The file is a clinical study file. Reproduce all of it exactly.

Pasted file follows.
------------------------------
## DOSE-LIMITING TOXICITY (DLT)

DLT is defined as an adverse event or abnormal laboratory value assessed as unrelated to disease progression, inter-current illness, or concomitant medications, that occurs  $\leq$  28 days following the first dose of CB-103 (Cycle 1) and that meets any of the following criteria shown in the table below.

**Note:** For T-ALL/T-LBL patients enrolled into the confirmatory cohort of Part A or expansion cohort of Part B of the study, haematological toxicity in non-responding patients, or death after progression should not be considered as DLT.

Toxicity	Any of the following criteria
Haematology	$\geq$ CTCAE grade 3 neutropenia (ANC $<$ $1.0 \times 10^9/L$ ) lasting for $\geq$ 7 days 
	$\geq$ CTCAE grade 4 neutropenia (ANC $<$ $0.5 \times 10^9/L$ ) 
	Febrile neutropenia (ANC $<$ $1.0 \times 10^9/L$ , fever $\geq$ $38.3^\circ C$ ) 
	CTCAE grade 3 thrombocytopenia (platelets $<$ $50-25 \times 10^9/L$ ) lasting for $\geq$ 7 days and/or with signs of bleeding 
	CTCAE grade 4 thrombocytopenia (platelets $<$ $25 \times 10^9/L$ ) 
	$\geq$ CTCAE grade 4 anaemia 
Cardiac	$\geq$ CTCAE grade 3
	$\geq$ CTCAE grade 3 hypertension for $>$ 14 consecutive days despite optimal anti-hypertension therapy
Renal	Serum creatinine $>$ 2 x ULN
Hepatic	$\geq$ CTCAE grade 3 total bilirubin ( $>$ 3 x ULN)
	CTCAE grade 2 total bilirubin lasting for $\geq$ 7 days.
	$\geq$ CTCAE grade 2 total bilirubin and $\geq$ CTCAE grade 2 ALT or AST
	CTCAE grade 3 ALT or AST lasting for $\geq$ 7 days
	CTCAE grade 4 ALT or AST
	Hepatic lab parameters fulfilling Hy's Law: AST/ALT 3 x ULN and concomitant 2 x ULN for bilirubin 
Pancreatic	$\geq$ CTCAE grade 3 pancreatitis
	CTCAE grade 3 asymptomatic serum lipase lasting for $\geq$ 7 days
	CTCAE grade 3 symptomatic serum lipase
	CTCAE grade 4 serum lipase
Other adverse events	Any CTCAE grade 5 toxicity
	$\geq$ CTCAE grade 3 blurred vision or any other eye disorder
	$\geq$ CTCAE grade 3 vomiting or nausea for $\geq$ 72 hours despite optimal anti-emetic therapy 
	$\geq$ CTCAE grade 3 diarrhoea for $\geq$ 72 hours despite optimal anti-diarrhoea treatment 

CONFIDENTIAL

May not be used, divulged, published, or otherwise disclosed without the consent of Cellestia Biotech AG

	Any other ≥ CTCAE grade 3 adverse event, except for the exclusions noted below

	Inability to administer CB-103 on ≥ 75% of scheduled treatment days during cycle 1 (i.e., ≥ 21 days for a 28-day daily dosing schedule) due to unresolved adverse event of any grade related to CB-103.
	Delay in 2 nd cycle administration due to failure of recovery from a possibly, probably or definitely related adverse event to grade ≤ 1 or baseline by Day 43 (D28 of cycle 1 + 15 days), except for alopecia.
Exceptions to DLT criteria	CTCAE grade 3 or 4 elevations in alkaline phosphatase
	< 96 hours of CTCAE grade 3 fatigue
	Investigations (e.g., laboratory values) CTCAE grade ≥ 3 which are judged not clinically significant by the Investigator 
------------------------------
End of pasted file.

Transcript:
## DOSE-LIMITING TOXICITY (DLT)

DLT is defined as an adverse event or abnormal laboratory value assessed as unrelated to disease progression, inter-current illness, or concomitant medications, that occurs  $\leq$  28 days following the first dose of CB-103 (Cycle 1) and that meets any of the following criteria shown in the table below.

**Note:** For T-ALL/T-LBL patients enrolled into the confirmatory cohort of Part A or expansion cohort of Part B of the study, haematological toxicity in non-responding patients, or death after progression should not be considered as DLT.

Toxicity	Any of the following criteria
Haematology	$\geq$ CTCAE grade 3 neutropenia (ANC $<$ $1.0 \times 10^9/L$ ) lasting for $\geq$ 7 days 
	$\geq$ CTCAE grade 4 neutropenia (ANC $<$ $0.5 \times 10^9/L$ ) 
	Febrile neutropenia (ANC $<$ $1.0 \times 10^9/L$ , fever $\geq$ $38.3^\circ C$ ) 
	CTCAE grade 3 thrombocytopenia (platelets $<$ $50-25 \times 10^9/L$ ) lasting for $\geq$ 7 days and/or with signs of bleeding 
	CTCAE grade 4 thrombocytopenia (platelets $<$ $25 \times 10^9/L$ ) 
	$\geq$ CTCAE grade 4 anaemia 
Cardiac	$\geq$ CTCAE grade 3
	$\geq$ CTCAE grade 3 hypertension for $>$ 14 consecutive days despite optimal anti-hypertension therapy
Renal	Serum creatinine $>$ 2 x ULN
Hepatic	$\geq$ CTCAE grade 3 total bilirubin ( $>$ 3 x ULN)
	CTCAE grade 2 total bilirubin lasting for $\geq$ 7 days.
	$\geq$ CTCAE grade 2 total bilirubin and $\geq$ CTCAE grade 2 ALT or AST
	CTCAE grade 3 ALT or AST lasting for $\geq$ 7 days
	CTCAE grade 4 ALT or AST
	Hepatic lab parameters fulfilling Hy's Law: AST/ALT 3 x ULN and concomitant 2 x ULN for bilirubin 
Pancreatic	$\geq$ CTCAE grade 3 pancreatitis
	CTCAE grade 3 asymptomatic serum lipase lasting for $\geq$ 7 days
	CTCAE grade 3 symptomatic serum lipase
	CTCAE grade 4 serum lipase
Other adverse events	Any CTCAE grade 5 toxicity
	$\geq$ CTCAE grade 3 blurred vision or any other eye disorder
	$\geq$ CTCAE grade 3 vomiting or nausea for $\geq$ 72 hours despite optimal anti-emetic therapy 
	$\geq$ CTCAE grade 3 diarrhoea for $\geq$ 72 hours despite optimal anti-diarrhoea treatment 

CONFIDENTIAL

May not be used, divulged, published, or otherwise disclosed without the consent of Cellestia Biotech AG

	Any other ≥ CTCAE grade 3 adverse event, except for the exclusions noted below

	Inability to administer CB-103 on ≥ 75% of scheduled treatment days during cycle 1 (i.e., ≥ 21 days for a 28-day daily dosing schedule) due to unresolved adverse event of any grade related to CB-103.
	Delay in 2 nd cycle administration due to failure of recovery from a possibly, probably or definitely related adverse event to grade ≤ 1 or baseline by Day 43 (D28 of cycle 1 + 15 days), except for alopecia.
Exceptions to DLT criteria	CTCAE grade 3 or 4 elevations in alkaline phosphatase
	< 96 hours of CTCAE grade 3 fatigue
	Investigations (e.g., laboratory values) CTCAE grade ≥ 3 which are judged not clinically significant by the Investigator 